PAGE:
MOSF frequently updated the evaluation questions in the guidelines for self-assessment of the central government agencies. They provided 15 questions in 2005, 13 questions in 2007, 11 questions in 2008, and 13 questions in 2011. MOSF divided all government expenditure programs into two sectors of general administration and information technology. The programs in general administration comprised “SOC investment, equipment and facility, direct service provision, equity investment, loan, grants to private sector, and grants to local governments.” There were also two subcategories of “information system” and “supporting system for information” in the information technology sector. As of 2011, for example, the guideline suggested 12 evaluation questions commonly applied to all programs and two questions relevant only to programs in the information technology sector (Park, 2012).
The questions evaluated government expenditure programs in the areas of planning, management, and performance and feedback. In scoring, they applied different weights across the sections: 20 points, 30 points, and 50 points, respectively. The planning section examined two subsections: “adequacy of program plan (three questions)” and “adequacy of performance plan” (two questions). The management section evaluated the extent of “adequacy of program management” (three common questions and two specific questions relevant to information technology). The performance and feedback section checked the level of “accomplishment of performance objectives and feedback of evaluation results” with three questions. The guideline provided not only 13 evaluation questions but also detailed explanations of how to answer the listed questions and assign scores to each evaluation question.##3D_LAYER##[Table 2]##3D_TEXT:Evaluation questions of SABP in 2011##3D_LINK:https://www.kdevelopedia.org/Resources/government-law/evaluation-questions-sabp-2011--01201805140149992.do##3D_LAYER_END## summarizes the performance evaluation questions of SABP in 2011.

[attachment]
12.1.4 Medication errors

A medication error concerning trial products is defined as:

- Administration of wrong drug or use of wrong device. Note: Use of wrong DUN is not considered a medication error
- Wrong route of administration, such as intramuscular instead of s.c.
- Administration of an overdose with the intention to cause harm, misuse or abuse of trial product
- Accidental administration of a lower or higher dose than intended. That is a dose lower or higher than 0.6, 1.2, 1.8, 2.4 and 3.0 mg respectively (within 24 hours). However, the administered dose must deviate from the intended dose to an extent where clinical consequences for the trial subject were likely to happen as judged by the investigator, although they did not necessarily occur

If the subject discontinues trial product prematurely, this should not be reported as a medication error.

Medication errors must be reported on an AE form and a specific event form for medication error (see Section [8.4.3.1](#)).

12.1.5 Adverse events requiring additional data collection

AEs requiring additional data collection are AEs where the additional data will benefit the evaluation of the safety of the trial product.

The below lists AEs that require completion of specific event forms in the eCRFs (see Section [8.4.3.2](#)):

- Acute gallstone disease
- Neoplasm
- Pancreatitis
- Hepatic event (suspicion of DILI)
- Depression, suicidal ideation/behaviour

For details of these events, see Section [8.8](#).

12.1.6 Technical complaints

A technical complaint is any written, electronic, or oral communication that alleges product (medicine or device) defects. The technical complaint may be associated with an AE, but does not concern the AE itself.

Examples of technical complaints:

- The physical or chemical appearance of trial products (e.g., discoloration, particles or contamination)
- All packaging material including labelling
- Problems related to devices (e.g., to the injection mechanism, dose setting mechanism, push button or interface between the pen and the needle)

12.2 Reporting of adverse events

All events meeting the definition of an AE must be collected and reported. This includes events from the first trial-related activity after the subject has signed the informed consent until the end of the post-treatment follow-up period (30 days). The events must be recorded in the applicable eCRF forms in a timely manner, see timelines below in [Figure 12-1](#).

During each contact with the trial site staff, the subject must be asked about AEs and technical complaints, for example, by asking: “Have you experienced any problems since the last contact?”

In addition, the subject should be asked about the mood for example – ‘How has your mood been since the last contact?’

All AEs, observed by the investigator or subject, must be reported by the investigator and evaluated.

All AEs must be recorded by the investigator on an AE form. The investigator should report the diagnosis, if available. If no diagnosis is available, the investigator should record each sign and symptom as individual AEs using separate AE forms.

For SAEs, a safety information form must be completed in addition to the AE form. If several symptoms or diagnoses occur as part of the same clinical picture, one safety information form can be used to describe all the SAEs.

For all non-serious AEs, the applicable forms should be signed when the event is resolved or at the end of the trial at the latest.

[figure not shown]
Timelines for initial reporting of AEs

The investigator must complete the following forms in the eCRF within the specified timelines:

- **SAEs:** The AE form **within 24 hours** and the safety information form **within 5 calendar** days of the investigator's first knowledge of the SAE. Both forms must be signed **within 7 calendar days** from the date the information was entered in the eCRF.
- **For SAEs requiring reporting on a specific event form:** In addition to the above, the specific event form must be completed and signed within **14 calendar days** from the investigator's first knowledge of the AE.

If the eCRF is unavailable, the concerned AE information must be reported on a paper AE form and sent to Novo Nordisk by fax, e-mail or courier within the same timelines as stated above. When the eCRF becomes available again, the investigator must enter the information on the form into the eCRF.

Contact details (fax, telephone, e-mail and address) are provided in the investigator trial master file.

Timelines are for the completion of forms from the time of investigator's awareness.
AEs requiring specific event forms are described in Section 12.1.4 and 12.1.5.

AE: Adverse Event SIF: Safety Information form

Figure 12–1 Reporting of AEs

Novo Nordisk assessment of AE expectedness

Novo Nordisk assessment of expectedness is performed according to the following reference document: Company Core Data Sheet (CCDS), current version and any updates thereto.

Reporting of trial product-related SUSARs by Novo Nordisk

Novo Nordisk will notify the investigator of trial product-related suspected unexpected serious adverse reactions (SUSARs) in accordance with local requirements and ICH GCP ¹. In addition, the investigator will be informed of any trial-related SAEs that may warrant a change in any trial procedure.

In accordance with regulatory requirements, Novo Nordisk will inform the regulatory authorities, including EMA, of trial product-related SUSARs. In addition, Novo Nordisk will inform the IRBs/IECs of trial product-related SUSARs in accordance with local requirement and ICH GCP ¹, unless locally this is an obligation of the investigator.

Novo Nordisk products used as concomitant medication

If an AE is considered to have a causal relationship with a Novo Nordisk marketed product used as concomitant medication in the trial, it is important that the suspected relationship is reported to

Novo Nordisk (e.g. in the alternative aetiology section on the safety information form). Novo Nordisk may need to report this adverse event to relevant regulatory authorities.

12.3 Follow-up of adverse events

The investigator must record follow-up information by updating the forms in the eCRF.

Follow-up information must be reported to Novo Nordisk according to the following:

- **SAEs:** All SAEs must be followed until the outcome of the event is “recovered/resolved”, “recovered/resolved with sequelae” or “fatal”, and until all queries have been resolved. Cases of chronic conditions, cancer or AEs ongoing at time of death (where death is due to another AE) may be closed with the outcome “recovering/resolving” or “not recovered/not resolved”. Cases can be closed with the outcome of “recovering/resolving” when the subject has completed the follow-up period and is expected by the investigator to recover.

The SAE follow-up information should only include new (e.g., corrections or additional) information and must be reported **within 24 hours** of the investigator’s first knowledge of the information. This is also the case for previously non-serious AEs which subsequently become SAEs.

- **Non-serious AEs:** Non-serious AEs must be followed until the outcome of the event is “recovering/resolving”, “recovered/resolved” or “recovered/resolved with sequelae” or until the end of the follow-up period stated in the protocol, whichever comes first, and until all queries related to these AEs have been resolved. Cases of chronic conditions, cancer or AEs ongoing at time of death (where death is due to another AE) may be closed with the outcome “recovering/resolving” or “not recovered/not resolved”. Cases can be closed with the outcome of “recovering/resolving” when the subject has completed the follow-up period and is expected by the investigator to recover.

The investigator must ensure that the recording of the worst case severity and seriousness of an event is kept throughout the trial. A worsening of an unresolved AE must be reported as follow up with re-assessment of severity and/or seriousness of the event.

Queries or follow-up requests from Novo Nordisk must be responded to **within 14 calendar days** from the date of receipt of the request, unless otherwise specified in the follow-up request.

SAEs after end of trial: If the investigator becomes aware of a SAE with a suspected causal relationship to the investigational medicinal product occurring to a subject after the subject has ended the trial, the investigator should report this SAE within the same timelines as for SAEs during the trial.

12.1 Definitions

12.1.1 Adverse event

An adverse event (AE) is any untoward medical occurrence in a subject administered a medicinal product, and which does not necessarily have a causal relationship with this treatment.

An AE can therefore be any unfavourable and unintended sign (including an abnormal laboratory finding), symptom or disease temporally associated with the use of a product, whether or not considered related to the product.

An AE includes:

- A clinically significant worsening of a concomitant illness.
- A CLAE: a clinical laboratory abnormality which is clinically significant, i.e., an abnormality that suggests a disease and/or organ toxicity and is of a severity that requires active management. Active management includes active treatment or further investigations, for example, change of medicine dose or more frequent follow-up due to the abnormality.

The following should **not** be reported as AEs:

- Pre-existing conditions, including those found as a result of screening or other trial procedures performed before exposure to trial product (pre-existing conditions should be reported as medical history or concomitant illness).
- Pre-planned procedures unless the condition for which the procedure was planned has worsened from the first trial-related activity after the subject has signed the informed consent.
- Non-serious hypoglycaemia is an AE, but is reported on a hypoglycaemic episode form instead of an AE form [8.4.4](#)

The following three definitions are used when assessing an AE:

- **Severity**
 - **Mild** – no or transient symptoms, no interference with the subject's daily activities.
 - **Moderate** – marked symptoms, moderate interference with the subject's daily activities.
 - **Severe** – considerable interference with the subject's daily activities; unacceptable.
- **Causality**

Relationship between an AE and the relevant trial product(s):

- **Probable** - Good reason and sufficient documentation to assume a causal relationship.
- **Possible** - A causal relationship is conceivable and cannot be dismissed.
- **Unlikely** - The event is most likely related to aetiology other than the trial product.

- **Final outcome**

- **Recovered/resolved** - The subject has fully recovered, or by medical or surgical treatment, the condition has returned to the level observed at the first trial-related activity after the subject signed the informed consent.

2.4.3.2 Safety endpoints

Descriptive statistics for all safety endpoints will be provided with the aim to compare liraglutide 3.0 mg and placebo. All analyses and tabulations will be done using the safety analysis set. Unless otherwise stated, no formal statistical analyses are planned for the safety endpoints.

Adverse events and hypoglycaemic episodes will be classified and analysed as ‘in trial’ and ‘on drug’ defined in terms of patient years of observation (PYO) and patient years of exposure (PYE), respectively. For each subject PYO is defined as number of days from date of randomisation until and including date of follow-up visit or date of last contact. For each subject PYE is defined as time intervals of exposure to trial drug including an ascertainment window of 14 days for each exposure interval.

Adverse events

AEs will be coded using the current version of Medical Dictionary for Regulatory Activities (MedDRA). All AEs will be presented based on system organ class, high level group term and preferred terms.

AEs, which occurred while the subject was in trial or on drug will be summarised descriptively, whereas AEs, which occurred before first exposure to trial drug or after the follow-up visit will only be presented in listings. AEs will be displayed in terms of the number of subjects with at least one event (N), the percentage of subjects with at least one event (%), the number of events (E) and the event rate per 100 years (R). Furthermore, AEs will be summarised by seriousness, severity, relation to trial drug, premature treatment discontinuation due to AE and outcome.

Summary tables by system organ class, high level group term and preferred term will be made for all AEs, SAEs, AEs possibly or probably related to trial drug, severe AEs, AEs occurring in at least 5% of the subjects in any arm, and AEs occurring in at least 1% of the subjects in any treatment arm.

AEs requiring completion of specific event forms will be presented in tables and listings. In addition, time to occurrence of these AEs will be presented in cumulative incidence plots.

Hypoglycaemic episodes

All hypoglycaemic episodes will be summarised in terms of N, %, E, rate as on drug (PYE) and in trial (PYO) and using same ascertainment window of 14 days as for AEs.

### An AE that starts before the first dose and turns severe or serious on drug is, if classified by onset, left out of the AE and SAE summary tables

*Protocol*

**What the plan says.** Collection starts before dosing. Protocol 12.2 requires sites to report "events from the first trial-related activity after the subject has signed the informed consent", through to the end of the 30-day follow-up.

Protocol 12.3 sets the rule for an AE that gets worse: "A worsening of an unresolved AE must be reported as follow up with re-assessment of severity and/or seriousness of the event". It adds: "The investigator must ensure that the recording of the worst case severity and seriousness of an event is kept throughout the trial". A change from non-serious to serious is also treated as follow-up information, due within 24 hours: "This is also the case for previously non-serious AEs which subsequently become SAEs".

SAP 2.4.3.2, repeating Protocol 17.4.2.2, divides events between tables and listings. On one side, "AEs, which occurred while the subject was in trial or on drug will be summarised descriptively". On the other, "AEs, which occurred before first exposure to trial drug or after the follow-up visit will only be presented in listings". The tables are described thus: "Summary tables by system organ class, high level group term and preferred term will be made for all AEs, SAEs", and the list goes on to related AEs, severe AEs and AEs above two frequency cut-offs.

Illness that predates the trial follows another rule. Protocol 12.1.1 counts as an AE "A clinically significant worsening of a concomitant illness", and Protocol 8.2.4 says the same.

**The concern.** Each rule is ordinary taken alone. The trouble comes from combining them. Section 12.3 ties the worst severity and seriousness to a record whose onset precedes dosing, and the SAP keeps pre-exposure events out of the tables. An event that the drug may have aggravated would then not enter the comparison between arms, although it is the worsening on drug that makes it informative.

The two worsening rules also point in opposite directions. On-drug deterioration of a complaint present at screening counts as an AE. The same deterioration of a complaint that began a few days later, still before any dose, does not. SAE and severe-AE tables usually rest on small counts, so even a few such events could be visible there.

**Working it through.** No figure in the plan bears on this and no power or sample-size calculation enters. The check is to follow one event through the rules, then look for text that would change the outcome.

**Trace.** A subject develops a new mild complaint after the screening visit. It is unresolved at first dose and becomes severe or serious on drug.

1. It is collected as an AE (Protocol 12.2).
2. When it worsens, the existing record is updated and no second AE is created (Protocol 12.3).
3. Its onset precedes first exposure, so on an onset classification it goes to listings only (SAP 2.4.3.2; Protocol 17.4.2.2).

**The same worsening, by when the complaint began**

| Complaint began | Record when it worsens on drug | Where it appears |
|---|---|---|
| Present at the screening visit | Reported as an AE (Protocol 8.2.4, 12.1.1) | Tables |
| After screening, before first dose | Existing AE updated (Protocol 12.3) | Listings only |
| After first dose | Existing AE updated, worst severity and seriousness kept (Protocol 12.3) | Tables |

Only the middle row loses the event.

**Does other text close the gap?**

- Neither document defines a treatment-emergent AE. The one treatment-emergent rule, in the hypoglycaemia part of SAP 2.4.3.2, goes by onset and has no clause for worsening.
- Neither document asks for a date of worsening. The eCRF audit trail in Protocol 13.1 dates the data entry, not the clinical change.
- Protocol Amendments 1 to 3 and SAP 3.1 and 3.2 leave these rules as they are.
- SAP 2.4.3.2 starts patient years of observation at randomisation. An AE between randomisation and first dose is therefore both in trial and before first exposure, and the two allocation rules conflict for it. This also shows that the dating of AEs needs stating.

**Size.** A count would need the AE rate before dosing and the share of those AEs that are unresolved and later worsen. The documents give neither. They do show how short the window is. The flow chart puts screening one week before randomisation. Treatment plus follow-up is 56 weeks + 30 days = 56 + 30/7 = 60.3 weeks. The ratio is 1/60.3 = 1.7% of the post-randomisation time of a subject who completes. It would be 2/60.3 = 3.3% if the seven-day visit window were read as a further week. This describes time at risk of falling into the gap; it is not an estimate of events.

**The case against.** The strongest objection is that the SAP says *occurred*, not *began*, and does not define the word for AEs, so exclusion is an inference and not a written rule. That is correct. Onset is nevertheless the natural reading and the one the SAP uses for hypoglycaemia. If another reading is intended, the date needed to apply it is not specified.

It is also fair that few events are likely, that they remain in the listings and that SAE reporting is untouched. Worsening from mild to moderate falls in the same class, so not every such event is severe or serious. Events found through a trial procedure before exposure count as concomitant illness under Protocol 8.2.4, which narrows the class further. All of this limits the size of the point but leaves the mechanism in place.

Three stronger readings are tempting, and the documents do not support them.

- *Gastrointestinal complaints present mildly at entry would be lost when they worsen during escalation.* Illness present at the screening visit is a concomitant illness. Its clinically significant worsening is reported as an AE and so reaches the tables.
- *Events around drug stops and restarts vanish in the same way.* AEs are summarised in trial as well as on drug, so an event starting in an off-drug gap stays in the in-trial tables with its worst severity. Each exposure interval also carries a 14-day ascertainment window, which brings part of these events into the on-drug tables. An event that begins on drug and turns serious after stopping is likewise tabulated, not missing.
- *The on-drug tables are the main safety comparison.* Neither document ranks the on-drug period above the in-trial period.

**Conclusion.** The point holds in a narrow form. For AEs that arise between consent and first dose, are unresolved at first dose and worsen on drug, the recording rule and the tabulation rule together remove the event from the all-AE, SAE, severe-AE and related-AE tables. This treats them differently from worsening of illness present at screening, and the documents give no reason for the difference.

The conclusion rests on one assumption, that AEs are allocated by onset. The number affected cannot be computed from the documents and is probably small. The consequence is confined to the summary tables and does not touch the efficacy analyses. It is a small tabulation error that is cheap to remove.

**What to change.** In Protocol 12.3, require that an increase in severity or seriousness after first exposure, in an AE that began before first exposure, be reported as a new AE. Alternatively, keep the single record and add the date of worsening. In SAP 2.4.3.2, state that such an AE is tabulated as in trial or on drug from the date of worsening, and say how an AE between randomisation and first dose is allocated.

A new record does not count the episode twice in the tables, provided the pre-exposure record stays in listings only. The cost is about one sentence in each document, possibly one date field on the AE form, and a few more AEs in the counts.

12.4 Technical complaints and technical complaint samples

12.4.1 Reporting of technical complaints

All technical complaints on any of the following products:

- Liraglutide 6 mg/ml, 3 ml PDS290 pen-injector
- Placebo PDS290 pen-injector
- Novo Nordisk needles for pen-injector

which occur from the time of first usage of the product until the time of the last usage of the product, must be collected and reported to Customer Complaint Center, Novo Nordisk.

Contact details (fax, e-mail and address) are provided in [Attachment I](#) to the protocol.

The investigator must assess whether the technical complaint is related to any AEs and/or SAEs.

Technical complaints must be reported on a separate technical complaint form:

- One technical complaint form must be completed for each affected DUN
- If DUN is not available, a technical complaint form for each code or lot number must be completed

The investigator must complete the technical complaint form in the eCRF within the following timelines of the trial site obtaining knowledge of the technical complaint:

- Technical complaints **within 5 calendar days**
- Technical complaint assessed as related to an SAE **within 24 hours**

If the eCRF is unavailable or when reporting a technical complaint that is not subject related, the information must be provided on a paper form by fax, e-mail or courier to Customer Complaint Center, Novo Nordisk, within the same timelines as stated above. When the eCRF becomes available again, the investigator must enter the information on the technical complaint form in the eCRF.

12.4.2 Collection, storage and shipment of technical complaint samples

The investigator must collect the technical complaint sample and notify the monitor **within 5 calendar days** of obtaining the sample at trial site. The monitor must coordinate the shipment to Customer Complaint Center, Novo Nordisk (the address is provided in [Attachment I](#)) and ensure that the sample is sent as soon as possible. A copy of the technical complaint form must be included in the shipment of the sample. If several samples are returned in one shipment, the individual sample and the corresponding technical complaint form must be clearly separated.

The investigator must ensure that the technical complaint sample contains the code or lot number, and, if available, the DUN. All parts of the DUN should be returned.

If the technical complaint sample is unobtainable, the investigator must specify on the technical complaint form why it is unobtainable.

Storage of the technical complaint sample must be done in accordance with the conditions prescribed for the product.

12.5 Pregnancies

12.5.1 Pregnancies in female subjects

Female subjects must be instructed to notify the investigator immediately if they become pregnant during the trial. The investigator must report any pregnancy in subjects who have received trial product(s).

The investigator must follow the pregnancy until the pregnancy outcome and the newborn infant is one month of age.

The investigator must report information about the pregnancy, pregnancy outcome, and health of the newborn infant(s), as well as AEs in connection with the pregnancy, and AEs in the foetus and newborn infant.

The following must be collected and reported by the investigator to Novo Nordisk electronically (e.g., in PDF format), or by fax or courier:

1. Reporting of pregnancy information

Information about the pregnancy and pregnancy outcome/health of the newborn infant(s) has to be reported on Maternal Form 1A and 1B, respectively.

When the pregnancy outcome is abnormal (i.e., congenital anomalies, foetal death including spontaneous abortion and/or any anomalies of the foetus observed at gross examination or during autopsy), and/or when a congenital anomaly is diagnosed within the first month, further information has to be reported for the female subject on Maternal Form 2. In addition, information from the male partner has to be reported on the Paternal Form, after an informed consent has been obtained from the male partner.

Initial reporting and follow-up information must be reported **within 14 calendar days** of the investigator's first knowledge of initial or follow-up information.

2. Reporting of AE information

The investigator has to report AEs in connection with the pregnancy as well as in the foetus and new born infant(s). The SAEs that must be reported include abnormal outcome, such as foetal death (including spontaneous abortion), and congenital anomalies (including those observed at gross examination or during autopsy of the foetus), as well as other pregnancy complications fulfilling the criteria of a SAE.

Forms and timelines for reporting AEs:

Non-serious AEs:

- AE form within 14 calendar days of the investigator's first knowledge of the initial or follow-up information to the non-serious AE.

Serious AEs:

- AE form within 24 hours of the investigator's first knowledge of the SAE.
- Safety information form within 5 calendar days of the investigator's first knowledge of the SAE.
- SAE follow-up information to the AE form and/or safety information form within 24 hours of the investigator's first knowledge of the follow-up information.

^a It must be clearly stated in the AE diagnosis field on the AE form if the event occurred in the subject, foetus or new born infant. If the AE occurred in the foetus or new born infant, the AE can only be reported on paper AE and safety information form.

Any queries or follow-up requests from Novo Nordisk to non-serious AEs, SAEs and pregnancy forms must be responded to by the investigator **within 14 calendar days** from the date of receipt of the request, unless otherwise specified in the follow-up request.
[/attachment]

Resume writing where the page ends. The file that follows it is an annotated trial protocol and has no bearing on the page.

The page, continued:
The evaluated divisions of the government agencies added the scores of all evaluation questions to get the total score of each expenditure program, whose maximum was 100. Any expenditure programs with a total score of 90 or higher were categorized as “very good,” ones with a score of 80-90 were “good,” ones with a total score of 70-80 were “fair,” ones with a score of 60-70 were “unsatisfactory,” and programs with a score of 60 and less were categorized as “very unsatisfactory” (Park, 2012).
[Table 3] shows the performance evaluation criteria for the “planning” section in SABP 2011.
##3D_LAYER##[Table 4]##3D_TEXT:Performance evaluation criteria of SABP in 2011 : Management##3D_LINK:https://www.kdevelopedia.org/Resources/government-law/performance-evaluation-criterisabp-2011--01201805140149994.do##3D_LAYER_END##illustrates the performance evaluation criteria for the “management” section in SABP 2011.
##3D_LAYER##[Table 5]##3D_TEXT:Performance evaluation criteria of SABP in 2011 : Performance and feedback##3D_LINK:https://www.kdevelopedia.org/Resources/government-law/performance-evaluation-criterisabp-2011--01201805140149996.do##3D_LAYER_END##summarizes the performance evaluation criteria for the “performance and feedback” section in SABP 2011.
MOSF announced how to use the performance evaluation information of expenditure programs for budgeting and resource allocation across the expenditure programs. MOSF noted that any expenditure programs in the categories of “unsatisfactory” or “very unsatisfactory” should be penalized by cutting up to 10% of their previous year’s budget, although the cut was not automatic but applied after considering other conditions. In contrast, the expenditure programs whose categories were “good” or “very good” became candidates for a budget increase in the following year (Park, 2012).